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Czech Nymphing - The Essential Technique

Friday, 4 September 2015  |  Simon

Czech Nymphing Fly Fishing

During 1990 World Fly Fishing Championships the The Style of Czech nymphing was introduced in the UK. The Czech team beat the UK International teams at the Welsh River Dee catching grayling in numbers from places that were thought impossibly deep &  fast previously. Czech nymphing sent shockwaves throughout the world of fly fishing. The technique is today now considered an essential part of every grayling anglers armoury.

Firstly, let's take a look at the czech nymph flies, the Czech nymph has many, many variations, but all are based upon one simple design, utilising a heavily-leaded hook. They are intended to be fished very deep, in fast water, weight & a slim profile are important.

Czech Nymphing Tactics

The water is going to be fast, normally considered unfishable using normal flies as they simply do no get down fast or deep enough normally. You need to get your flies as near to the bottom as possible. For this technique you will use heavier flies or Czech nymphs.

Do not fish with more than about 3-4' of flyline outside the tip ring. Sometimes this is  difficult to do, as the fly fisherman's natural tendency is to shoot a bit of line. This is extremely short range fishing, fish are is going to be close to your rod! Grayling indeed will be attracted by the feet moving deutritus from the bottom of the river. You must not cast conventionally, there is not enough line & the nymphs are far too heavy - the nymphs that provide the casting weight. Use a flicking action to throw the nymphs upstream at an angle of about 30 degrees. Done correctly, the 'flick cast' will extend the leader so that the nymphs lie in a straight line upstream. The flies immediately start to sink rapidly as the current brings the flies back down towards you. To stay in touch with the flies, don't retrieve any line, just track round with the rod, raising & lowering the tip as appropriate.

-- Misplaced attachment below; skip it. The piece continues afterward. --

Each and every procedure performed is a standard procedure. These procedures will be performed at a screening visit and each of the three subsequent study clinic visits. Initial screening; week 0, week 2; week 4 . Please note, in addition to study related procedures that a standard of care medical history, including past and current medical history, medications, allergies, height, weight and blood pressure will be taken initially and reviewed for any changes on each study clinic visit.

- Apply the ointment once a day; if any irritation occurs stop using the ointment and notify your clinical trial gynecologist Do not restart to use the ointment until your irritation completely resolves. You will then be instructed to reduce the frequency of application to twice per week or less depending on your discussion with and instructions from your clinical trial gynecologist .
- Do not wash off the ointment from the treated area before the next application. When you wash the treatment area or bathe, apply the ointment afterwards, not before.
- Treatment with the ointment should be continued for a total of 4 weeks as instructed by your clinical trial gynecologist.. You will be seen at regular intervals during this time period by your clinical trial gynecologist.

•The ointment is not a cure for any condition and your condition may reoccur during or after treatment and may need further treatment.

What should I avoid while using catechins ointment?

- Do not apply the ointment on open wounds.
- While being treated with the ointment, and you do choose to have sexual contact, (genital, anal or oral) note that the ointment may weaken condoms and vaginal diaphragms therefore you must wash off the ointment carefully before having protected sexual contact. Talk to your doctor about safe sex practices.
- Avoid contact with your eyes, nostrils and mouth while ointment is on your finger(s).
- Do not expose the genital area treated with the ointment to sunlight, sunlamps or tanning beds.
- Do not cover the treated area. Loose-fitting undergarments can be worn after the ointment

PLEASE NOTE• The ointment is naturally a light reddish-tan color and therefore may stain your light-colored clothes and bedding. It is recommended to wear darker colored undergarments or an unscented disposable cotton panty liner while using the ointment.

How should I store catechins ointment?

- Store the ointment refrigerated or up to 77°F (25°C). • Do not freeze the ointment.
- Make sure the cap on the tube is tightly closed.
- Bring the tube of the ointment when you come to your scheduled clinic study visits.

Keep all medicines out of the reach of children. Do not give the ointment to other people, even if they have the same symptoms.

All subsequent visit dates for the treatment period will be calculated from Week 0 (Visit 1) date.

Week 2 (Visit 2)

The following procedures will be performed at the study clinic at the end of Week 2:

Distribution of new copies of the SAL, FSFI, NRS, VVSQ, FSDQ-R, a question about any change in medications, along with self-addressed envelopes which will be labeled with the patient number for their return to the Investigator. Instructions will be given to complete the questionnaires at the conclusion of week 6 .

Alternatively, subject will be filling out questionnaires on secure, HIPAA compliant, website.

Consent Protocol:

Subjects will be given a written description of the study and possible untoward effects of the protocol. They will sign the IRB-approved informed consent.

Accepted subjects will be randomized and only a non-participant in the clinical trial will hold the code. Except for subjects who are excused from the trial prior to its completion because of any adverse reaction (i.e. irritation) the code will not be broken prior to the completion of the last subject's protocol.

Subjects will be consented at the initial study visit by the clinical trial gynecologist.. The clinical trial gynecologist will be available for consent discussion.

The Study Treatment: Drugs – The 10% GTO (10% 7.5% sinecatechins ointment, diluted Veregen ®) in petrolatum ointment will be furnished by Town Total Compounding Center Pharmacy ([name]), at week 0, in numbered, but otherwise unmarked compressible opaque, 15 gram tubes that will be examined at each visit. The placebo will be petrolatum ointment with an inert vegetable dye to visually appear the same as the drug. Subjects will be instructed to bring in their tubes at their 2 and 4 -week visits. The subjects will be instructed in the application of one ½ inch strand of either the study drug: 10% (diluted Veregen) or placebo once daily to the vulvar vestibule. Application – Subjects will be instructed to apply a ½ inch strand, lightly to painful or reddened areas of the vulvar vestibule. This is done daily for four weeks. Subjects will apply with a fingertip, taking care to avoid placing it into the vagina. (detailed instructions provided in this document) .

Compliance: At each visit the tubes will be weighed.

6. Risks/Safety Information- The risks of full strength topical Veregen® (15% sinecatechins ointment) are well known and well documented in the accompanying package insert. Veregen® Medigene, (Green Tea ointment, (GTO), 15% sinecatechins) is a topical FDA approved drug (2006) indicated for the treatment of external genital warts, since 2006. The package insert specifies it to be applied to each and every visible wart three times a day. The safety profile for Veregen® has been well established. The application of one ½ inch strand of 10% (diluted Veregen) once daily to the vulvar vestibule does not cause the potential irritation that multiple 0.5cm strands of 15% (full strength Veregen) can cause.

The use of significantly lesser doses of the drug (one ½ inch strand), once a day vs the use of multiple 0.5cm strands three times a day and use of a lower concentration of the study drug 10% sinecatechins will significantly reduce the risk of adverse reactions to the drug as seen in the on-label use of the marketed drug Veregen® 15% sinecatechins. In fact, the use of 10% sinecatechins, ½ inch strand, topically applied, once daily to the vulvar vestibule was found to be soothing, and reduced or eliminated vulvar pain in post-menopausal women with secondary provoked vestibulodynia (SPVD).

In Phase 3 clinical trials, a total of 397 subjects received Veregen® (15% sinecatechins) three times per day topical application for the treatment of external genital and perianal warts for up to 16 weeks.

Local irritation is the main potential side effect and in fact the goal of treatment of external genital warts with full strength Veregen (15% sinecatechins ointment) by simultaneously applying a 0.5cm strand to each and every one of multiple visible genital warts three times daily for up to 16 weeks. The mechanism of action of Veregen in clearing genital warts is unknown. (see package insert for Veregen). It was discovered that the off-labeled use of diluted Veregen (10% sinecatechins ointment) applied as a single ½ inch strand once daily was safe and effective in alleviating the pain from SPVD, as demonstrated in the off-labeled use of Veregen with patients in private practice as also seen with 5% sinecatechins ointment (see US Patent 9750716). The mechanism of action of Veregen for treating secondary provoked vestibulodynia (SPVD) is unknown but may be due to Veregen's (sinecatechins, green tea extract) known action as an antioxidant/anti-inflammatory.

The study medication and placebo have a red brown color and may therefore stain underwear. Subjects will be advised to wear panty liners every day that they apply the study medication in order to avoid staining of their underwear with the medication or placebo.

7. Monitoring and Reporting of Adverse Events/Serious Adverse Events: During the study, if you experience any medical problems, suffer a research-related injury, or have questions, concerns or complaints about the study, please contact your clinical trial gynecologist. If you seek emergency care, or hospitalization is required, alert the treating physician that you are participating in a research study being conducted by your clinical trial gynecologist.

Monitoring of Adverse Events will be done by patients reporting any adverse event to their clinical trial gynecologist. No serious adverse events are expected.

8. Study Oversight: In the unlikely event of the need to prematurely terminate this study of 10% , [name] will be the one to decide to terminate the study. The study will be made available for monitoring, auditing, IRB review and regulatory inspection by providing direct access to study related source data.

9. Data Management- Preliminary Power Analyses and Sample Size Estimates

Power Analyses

Because of the fast speed of the water grayling and trout will have little chance to closely examine the fly and hit quickly. Watch your indicator very closely! Any hesitation, draw, stutter, check - strike it immediately.  Fan cast the water ahead of you and, if no action, take a pace or two upstream & repeat.

This is a very fast fly fishing technique, each cast is fished out in 5-10 seconds and you're straight into the next one, a lightweight rod helps the weary arms. Frequently it is often useful to let the flies come down below you and allow them to fish for a few moments as they come round the bend and onto 'the dangle'. Keep the rod tip above the indicator & steadily 'lean' downstream, dropping the tip as you do so. This can be a particularly effective tactic, taking one or two more fish out of water that has already been worked. Obviously, with this technique you do not need to restrict yourself to Czech nymphs. The key is to use heavily-weighted flies, so goldheads, caddis will do just as well. 'Matching the hatch' is not a priority with this fishing! This is an active searching method and, as such, technique is more important than specific pattern.

 
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